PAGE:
It's hard for doctors to do a thorough eye exam on infants. They tend to wiggle around — the babies, that is, not the doctors.

But a new smartphone app takes advantage of parents' fondness for snapping pictures of their children to look for signs that a child might be developing a serious eye disease.

The app is the culmination of one father's five-year quest to find a way to catch the earliest signs of eye disease, and prevent devastating loss of vision.

Five years ago, NPR reported the story of Bryan Shaw's son Noah, and how he lost an eye to cancer.

Doctors diagnosed Noah Shaw's retinoblastoma when he was 4 months old. To make the diagnosis, the doctors shined a light into Noah's eye and got a pale reflection from the back of the eyeball, an indication that there were tumors there.

Noah's father Bryan is a scientist. He wondered if he could see that same pale reflection in flash pictures his wife was always taking of his baby son. Sure enough, he saw the reflection or glow, which doctors call "white eye," in a picture taken right after Noah was born.

"We had white eye showing up in pictures at 12 days old," Shaw said at the time, months before his ultimate diagnosis

Shaw is a chemist, not an eye doctor nor a computer scientist, but he decided to create software that could scan photos for signs of this reflection.

"If I would have had some software in telling me 'Hey, go get this checked out,' that would have sped up my son's diagnosis and the tumors would have been just a little bit smaller when we got to them. There might have been fewer," he says.

Now, that software exists.

Along with colleagues at Baylor University in Waco, Texas, Shaw created an app called CRADLE. It uses artificial intelligence to find white eye, which can be a sign of several serious eye diseases such as retinoblastoma, pediatric cataracts, and Coats' disease.

To test the app, they analyzed more than 50,000 pictures taken of 40 children. Half had no eye disease and half had been diagnosed with eye cancer or some other eye disease.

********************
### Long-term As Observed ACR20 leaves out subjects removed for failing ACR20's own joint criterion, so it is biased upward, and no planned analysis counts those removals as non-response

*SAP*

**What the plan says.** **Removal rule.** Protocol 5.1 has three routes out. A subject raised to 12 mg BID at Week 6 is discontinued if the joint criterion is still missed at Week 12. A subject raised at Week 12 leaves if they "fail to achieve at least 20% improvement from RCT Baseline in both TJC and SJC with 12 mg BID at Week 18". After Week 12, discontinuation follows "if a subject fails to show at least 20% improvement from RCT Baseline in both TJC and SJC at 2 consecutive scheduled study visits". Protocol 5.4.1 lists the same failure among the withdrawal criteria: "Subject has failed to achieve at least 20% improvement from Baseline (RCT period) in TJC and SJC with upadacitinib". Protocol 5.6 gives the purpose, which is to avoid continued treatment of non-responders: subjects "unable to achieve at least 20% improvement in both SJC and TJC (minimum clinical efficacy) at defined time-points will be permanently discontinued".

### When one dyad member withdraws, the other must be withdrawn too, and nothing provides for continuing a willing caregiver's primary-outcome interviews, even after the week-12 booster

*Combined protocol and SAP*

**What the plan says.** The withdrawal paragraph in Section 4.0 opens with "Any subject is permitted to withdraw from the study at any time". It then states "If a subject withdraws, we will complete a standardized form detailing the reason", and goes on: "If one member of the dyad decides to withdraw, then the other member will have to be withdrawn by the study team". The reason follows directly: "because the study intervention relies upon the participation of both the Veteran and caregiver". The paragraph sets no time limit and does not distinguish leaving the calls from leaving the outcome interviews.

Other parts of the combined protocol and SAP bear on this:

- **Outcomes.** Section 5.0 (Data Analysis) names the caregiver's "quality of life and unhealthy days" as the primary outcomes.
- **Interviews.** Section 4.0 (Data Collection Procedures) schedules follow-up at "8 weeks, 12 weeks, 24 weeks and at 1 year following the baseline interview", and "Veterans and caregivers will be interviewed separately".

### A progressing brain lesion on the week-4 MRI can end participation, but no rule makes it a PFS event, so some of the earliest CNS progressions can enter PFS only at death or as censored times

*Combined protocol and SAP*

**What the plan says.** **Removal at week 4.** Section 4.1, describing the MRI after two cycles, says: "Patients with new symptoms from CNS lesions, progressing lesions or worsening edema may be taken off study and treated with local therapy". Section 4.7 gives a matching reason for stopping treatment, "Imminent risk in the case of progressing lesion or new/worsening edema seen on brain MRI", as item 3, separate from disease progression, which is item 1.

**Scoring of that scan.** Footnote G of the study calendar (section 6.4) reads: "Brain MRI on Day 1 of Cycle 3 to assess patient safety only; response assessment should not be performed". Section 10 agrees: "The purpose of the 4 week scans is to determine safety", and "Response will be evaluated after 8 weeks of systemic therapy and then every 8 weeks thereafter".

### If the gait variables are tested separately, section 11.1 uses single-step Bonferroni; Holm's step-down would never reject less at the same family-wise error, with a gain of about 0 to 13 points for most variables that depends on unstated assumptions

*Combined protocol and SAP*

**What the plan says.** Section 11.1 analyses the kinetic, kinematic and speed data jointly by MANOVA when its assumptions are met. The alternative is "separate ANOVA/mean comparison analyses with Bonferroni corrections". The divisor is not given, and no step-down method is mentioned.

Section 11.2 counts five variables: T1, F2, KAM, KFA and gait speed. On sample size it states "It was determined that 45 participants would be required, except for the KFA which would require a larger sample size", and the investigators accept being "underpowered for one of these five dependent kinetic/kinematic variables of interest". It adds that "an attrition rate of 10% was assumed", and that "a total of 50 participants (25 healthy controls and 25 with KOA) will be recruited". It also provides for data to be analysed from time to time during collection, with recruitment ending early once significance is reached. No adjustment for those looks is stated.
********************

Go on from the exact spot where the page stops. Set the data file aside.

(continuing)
"On average the app detected white eye in pictures collected 1.3 years before diagnosis," says Shaw.

In other words, the app could give an early alert to parents that something might be amiss with their child. The results appear in the journal Science Advances.

The app isn't perfect. It sometimes misses white eye when it's there, and sometimes says it's there when it's not.

That latter condition is a problem. Even though those so-called false positive occur less than 1% of the time, ophthalmologist Sean Donahue of Vanderbilt University Medical Center says that's not good enough. Donahue explains that there are about 4 million children born in the U.S. each year. A 1% false positive rate would mean tens of thousands of children showing up at the doctor unnecessarily.

Still, Donahue is upbeat about the promise of the app.

"This is exciting new technology, and this is how I think we're going to go for screening for a number of diseases in the future," he says.

Alison Skalet, an eye cancer specialist at the Oregon Health and Sciences University agrees. "There's certainly promise here and it makes sense to me to be harnessing the technology that we have," she says. She expects the app will get more accurate as time goes on and its artificial intelligence gets smarter.

Bryan Shaw would like to see that, but to train the app to better recognize white eye, he needs people to send him pictures who've been diagnosed with leukocoria.

"We need more pictures. Especially from kids in Africa and Asia," he says. That will make the app more globally relevant, and Shaw hopes, save more children's vision.

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